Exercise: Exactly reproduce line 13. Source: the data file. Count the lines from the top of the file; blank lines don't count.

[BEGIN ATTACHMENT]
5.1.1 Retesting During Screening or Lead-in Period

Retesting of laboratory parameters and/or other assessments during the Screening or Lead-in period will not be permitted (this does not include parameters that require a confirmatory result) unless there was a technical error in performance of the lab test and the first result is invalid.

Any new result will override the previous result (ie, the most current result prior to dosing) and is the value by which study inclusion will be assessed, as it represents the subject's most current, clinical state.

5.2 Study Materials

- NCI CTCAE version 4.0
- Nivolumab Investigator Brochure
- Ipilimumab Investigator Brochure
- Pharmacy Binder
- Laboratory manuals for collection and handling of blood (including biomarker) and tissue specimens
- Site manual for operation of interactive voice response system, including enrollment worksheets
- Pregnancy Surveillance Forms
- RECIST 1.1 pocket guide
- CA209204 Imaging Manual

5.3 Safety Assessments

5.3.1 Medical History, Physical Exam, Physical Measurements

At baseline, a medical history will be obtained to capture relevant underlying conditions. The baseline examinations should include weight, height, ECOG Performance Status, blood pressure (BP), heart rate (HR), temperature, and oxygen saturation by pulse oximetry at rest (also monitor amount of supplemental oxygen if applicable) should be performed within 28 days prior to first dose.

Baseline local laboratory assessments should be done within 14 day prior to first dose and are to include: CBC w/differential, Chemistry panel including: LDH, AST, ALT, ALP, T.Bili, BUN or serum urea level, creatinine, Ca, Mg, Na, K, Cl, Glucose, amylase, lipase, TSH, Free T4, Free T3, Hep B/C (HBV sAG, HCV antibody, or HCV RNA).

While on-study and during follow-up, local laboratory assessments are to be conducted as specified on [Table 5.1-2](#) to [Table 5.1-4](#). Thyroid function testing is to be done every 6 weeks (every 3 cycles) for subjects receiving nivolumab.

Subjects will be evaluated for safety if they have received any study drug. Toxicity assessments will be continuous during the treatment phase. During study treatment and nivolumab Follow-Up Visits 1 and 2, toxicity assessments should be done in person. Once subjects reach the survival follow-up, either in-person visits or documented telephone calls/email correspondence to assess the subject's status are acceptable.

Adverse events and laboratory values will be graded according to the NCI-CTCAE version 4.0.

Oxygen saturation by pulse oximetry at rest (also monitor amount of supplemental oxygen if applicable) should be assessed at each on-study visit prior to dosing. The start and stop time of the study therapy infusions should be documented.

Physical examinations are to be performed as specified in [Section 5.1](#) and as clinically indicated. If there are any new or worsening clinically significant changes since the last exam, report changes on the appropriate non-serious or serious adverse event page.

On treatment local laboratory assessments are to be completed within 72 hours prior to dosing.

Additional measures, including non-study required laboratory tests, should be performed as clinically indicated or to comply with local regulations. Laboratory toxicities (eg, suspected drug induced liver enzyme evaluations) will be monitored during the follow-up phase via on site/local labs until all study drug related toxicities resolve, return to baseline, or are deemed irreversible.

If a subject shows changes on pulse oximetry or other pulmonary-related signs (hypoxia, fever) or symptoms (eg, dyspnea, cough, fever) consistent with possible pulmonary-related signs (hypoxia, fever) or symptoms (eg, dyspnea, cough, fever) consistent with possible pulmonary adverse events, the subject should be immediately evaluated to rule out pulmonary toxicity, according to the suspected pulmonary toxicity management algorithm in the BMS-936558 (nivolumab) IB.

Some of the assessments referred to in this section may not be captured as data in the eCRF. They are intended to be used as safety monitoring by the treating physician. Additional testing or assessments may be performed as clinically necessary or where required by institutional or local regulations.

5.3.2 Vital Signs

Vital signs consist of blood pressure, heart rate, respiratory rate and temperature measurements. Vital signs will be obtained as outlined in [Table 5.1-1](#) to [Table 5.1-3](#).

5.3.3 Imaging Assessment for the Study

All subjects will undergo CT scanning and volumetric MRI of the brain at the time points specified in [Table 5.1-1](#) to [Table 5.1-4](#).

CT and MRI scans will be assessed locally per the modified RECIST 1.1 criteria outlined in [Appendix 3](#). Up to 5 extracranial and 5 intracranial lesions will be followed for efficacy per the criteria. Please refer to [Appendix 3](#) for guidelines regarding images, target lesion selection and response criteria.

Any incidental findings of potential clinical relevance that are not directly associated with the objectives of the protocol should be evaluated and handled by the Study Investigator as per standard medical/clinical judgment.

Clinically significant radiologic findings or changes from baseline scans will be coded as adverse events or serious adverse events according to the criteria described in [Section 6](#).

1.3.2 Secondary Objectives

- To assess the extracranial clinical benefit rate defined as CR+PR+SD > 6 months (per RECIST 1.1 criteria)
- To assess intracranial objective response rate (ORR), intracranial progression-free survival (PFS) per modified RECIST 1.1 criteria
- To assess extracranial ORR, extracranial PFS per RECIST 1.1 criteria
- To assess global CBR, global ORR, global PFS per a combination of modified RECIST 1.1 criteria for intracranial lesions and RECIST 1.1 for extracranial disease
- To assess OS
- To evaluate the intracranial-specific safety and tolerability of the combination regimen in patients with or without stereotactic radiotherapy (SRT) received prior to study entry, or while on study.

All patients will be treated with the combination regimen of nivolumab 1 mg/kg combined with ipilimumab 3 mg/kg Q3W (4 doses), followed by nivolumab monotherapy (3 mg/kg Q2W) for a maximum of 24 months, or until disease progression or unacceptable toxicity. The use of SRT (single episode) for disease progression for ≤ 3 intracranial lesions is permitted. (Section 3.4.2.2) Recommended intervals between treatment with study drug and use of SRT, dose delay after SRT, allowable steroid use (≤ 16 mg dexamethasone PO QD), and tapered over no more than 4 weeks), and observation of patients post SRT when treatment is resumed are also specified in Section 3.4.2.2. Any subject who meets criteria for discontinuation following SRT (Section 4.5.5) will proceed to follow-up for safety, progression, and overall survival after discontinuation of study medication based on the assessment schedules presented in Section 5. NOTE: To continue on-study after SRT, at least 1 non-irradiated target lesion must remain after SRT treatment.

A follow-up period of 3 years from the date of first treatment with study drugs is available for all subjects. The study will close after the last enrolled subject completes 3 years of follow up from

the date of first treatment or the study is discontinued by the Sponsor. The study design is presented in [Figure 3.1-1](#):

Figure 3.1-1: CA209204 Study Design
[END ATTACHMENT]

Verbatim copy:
- CA209204 Imaging Manual